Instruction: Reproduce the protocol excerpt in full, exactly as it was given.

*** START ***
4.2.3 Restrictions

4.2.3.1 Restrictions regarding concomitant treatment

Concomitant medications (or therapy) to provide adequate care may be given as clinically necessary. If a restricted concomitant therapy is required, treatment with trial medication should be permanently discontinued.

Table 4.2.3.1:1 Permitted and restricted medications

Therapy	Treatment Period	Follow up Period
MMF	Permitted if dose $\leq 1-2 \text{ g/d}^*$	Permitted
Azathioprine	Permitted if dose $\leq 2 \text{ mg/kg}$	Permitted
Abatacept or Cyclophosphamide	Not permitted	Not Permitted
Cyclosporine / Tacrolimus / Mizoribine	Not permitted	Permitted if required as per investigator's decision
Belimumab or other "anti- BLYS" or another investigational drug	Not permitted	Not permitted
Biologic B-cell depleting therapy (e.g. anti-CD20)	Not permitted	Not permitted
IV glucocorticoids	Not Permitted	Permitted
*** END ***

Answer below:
4.2.3 Restrictions

4.2.3.1 Restrictions regarding concomitant treatment

Concomitant medications (or therapy) to provide adequate care may be given as clinically necessary. If a restricted concomitant therapy is required, treatment with trial medication should be permanently discontinued.

Table 4.2.3.1:1 Permitted and restricted medications

Therapy	Treatment Period	Follow up Period
MMF	Permitted if dose $\leq 1-2 \text{ g/d}^*$	Permitted
Azathioprine	Permitted if dose $\leq 2 \text{ mg/kg}$	Permitted
Abatacept or Cyclophosphamide	Not permitted	Not Permitted
Cyclosporine / Tacrolimus / Mizoribine	Not permitted	Permitted if required as per investigator's decision
Belimumab or other "anti- BLYS" or another investigational drug	Not permitted	Not permitted
Biologic B-cell depleting therapy (e.g. anti-CD20)	Not permitted	Not permitted
IV glucocorticoids	Not Permitted	Permitted